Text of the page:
tIt was about to be shown in London Saatchi Gallery This weekend is great for so many reasons. There is a keen eye for precision in their artist, George Western; crypto titles like Zeb and Krypton; And heavy use of something you don’t often see at prestigious art fairs: a felt-tip pen. But perhaps the most remarkable fact of all is that in the summer of 2022, all of that business has been thrown into a leapfrog, about to be destroyed forever.
And thanks to the eagle eyes of Western’s downstairs neighbor, Alan Warburton, the artwork has ever survived. Warburton ran out and salvaged more than 100 of Westren’s drawings after he discovered removal men had thrown them away from his flat in Spitalfields, east London. After photos of the artwork were posted on Twitter, the tale of her last-minute refining went viral.
But As The Guardian reported at the timeThe story was bittersweet. Westren passed away last summer at the age of 74. A shy outsider, he endured periods of addiction and homelessness before finding salvation through the delicate geometry and monochromatic patterns of op art. Despite his passion and apparent professionalism, Westren had achieved only minor success during his lifetime, and Warburton, who was struggling to connect with the Westren family, was a little unsure of how to proceed. Realizing that the media spotlight would only last so long, he decided to print and sell copies of the work; The plan was to raise enough money to fund a small exhibition of the originals as a memorial. What happened next was greater than anyone could have imagined.
Largely thanks to the Guardian story, Warburton says, the prints raised more than £50,000 after just two days of sale. Our report also helped spark a wave of interest in Westren: Saatchi contacted about the possibility of showing his work, while ITV featured the story of their discovery in the national news. Westren’s sister and niece came across the report on television, and eventually called Warburton. Little did they know the extent of Western’s artistic output.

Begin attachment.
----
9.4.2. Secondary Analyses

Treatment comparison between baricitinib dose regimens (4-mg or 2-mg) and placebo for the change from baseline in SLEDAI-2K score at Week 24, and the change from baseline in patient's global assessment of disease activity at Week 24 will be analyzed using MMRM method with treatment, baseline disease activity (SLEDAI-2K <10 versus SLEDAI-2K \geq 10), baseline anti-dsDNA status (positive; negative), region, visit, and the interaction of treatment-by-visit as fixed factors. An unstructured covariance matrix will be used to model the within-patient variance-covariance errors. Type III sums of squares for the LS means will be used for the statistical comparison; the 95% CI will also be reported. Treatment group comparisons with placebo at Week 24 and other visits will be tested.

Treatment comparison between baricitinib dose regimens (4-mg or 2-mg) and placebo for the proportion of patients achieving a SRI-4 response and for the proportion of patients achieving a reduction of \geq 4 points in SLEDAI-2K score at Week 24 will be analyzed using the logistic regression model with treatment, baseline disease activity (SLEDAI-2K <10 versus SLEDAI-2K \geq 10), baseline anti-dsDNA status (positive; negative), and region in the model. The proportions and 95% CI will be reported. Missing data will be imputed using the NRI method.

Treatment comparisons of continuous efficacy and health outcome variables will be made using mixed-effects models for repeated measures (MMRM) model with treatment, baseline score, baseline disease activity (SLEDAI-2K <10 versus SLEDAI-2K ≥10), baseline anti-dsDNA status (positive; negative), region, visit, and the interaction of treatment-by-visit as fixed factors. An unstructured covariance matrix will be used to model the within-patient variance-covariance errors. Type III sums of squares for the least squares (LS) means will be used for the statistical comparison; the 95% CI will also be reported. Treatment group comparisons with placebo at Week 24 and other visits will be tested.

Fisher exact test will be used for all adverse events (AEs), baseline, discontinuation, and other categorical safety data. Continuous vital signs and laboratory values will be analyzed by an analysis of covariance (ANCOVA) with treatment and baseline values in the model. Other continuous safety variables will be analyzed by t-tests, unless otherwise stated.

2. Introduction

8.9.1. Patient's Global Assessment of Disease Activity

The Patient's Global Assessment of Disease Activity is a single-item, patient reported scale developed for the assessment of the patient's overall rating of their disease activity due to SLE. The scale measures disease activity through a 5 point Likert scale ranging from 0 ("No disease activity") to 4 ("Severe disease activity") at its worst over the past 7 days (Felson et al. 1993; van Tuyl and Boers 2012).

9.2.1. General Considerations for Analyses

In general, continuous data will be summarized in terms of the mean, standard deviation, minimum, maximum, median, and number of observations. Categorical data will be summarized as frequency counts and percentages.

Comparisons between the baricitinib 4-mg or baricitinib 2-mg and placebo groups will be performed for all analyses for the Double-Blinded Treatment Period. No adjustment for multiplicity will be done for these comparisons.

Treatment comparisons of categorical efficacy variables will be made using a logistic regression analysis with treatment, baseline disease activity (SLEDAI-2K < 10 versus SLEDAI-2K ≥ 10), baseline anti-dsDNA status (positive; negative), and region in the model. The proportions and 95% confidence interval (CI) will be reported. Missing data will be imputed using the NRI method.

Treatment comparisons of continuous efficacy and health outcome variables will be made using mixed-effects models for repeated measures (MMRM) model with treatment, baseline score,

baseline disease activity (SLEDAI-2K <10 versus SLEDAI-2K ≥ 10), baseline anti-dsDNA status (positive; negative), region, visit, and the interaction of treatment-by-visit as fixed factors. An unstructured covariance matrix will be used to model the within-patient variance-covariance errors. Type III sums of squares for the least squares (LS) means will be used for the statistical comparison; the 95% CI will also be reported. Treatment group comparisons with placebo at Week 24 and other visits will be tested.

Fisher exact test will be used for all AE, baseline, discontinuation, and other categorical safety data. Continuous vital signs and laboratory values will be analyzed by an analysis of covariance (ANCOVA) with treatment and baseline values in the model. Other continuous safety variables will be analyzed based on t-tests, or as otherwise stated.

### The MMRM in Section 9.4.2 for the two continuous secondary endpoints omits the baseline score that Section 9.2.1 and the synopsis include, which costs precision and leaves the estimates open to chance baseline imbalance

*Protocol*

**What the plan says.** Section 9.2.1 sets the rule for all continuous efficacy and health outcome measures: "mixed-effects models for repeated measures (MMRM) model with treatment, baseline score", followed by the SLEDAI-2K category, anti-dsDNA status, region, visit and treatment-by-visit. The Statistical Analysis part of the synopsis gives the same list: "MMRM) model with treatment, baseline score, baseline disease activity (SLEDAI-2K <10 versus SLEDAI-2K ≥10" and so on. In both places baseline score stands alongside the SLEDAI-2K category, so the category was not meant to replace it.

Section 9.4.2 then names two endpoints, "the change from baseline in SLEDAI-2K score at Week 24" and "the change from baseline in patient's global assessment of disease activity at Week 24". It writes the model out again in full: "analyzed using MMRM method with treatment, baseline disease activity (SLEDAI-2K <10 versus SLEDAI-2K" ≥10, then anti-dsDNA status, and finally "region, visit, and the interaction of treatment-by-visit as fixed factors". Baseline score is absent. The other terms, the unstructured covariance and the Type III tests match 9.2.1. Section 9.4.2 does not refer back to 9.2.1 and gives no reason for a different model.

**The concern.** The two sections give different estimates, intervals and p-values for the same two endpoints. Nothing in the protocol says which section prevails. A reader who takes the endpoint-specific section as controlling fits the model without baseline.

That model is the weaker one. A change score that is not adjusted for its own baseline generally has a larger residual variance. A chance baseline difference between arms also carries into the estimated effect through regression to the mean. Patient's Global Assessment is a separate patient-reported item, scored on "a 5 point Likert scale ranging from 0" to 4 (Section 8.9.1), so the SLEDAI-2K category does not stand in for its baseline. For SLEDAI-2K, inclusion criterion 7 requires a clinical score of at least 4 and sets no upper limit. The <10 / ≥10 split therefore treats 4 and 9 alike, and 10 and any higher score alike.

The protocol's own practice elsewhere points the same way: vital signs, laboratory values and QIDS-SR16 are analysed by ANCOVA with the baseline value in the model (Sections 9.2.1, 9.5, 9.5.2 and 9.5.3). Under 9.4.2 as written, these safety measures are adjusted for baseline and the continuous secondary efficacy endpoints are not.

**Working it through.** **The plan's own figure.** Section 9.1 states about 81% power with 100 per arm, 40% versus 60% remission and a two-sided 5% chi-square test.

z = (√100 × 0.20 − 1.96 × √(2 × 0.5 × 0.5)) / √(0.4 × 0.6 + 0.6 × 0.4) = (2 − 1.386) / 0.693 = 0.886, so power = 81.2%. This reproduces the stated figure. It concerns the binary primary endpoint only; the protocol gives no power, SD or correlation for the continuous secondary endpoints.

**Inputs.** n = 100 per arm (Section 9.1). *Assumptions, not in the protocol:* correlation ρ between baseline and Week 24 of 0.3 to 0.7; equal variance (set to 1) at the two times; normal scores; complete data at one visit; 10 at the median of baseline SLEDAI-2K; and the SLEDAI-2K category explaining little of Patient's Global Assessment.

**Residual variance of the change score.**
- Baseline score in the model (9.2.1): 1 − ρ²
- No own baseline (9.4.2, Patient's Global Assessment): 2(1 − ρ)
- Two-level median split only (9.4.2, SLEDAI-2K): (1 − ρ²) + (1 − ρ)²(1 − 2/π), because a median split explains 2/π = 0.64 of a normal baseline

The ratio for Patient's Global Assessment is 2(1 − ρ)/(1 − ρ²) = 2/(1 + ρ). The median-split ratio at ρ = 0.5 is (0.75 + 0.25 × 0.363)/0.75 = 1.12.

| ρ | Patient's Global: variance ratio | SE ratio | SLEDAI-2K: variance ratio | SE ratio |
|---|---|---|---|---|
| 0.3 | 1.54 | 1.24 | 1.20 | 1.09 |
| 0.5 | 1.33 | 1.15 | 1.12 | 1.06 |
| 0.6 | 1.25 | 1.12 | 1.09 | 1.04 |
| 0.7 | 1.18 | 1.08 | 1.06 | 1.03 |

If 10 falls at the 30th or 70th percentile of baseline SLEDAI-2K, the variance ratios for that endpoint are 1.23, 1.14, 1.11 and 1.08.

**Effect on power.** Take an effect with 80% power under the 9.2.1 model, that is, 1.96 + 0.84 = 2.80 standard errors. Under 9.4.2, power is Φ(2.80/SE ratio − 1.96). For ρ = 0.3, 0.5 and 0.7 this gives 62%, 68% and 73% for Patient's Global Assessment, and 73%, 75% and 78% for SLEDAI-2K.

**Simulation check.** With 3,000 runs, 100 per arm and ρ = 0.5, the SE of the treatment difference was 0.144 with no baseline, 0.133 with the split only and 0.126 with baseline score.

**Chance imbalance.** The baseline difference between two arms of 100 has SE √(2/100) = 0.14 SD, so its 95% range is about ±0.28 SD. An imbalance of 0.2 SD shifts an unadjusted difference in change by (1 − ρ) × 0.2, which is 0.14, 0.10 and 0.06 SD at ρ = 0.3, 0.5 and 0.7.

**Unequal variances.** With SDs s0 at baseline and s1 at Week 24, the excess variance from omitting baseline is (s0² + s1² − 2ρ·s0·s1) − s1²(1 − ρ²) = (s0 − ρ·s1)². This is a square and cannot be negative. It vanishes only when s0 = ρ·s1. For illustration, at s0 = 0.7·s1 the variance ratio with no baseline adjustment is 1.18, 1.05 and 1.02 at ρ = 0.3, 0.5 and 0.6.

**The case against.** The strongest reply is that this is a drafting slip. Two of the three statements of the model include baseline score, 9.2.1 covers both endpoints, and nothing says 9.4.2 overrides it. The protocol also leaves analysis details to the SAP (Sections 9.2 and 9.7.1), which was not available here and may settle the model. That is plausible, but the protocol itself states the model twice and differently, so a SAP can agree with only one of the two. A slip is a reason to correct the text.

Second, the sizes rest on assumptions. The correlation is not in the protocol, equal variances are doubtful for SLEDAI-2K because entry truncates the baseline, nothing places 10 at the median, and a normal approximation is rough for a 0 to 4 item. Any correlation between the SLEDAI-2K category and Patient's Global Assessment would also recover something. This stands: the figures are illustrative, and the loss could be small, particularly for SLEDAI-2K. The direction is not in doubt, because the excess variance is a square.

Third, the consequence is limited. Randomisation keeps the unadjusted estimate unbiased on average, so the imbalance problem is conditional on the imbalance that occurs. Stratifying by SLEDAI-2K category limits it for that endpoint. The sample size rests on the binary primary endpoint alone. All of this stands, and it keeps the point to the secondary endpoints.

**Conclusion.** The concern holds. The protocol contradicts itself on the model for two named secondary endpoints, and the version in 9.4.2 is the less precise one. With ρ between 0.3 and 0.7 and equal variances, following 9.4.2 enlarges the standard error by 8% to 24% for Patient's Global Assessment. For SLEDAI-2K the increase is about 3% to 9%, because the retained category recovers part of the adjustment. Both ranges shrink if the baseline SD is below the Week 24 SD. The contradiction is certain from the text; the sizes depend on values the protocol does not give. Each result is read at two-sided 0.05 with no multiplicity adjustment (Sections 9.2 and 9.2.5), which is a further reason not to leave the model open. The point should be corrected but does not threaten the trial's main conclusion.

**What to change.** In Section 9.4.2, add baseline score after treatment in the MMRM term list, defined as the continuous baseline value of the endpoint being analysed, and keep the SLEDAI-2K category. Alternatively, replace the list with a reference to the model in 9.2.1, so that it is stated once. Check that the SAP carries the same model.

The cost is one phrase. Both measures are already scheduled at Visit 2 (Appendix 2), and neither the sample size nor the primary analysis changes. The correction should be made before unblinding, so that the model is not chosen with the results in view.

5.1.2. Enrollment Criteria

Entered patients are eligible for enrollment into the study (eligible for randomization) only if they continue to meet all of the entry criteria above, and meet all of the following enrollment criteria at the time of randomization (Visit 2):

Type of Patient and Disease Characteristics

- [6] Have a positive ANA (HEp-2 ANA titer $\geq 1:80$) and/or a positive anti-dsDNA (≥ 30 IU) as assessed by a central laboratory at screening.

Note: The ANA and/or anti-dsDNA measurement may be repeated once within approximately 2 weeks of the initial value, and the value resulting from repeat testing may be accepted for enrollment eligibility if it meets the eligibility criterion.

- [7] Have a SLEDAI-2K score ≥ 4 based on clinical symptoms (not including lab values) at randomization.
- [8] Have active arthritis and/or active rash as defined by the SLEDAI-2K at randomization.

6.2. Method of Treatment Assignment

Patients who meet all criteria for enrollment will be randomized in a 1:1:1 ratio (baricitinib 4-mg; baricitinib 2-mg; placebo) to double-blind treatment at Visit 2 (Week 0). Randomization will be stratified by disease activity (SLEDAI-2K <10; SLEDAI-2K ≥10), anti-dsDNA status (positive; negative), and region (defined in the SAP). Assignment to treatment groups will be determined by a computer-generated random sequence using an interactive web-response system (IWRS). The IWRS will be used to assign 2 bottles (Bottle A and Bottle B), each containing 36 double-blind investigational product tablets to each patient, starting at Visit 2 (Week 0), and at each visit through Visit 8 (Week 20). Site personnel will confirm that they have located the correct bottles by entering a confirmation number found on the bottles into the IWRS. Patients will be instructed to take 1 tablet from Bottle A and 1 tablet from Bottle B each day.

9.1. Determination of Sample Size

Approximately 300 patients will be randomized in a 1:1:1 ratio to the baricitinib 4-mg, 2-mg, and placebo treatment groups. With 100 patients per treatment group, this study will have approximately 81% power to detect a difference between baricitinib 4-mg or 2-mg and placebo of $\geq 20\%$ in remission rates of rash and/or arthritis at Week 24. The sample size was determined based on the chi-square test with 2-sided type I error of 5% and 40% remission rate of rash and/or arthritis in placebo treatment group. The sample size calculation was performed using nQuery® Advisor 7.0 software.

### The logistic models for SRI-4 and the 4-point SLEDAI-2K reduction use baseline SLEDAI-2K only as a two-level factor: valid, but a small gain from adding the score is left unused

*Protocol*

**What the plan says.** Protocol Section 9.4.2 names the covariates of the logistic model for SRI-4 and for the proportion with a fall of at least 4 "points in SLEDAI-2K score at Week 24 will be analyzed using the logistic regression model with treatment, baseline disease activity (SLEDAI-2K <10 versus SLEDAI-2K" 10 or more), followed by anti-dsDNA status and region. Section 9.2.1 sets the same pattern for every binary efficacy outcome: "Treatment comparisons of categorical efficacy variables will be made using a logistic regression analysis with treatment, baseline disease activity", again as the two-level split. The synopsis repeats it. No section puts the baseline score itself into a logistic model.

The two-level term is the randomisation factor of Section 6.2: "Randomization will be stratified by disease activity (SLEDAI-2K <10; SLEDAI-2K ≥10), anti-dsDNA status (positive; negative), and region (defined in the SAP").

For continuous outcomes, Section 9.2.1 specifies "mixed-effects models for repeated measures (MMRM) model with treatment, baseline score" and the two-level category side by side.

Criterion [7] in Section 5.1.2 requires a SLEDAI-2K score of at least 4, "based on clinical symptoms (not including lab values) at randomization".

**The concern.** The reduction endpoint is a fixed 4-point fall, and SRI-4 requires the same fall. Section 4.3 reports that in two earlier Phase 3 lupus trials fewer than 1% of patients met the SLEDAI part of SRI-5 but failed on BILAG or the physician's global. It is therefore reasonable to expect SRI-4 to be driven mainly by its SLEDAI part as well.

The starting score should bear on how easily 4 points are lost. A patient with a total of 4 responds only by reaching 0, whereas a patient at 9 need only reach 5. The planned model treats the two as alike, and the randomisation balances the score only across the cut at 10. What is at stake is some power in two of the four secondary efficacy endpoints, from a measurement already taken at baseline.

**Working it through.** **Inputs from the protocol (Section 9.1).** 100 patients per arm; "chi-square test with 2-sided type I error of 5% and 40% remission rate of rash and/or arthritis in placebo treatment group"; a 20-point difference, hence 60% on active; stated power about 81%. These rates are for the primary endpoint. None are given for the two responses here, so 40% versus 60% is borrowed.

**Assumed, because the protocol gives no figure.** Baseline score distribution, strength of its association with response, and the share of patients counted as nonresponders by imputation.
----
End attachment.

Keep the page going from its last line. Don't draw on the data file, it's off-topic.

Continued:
“We were surprised — and delighted — to see Alan tell my uncle’s story on the news a year after his death,” says Westren’s niece, Sharon Millington. It took the family some time to come to terms with the story. “It was absolutely not something that could be expected to happen,” says Warburton. “The fact that their Uncle George lived all this other life.”
Warburton offered to turn the works over immediately to the Westren family (“I had to say, ‘I don’t think they belonged to me, they belong to you.’) But his family made sure of him as an artist himself curating a Saatchi program. Warburton says he spent more than three months tinkering with the project Along with my Ph.D., which was challenging and emotional but utterly rewarding.
The artworks on display at Saatchi are clearly indebted to the pioneer of British visual art Bridget Riley, whose 1999 private show in London first ignited Western’s passion for art. Watch them from afar as they go about playing tricks with your mind; Venture close to them and you can see Westren’s very human touch with his primitive crayons, which can sometimes start to run out of ink or veer slightly out of line.
Along with the original artwork, there is a short documentary about Westren. friends and fellow artists from SMART network Charity remembers a kind, eccentric man who helped conquer his own demons through art. “George was a lonely man who spent many hours on his artwork,” says Bill Dennison, a friend of Western’s of 17 years. “He was dedicated to doing the opposite of an office job—the quiet guy’s mess.”
Edward Emsley, who runs the studio Wildwho made the film, says: “George’s story is powerful because it highlights how many people out there are capable of great things but are never really appreciated or discovered while they are alive. I realized we don’t really get to know the people who are alive.” enough around us. We should be more concerned with others and talk more to the people who live around us.”
Sure enough, Warburton’s neighborhood intervention brought a happy ending, and brought the Westren family relief, too.
“Seeing his artwork in such a prestigious setting is just incredible,” says Millington. “I’m sorry George isn’t here to see it. I’m sure he would have been overwhelmed by the global response to his work.”
George Western: On the Straight and the Narrow Saatchi GalleryLondon, until January 25th.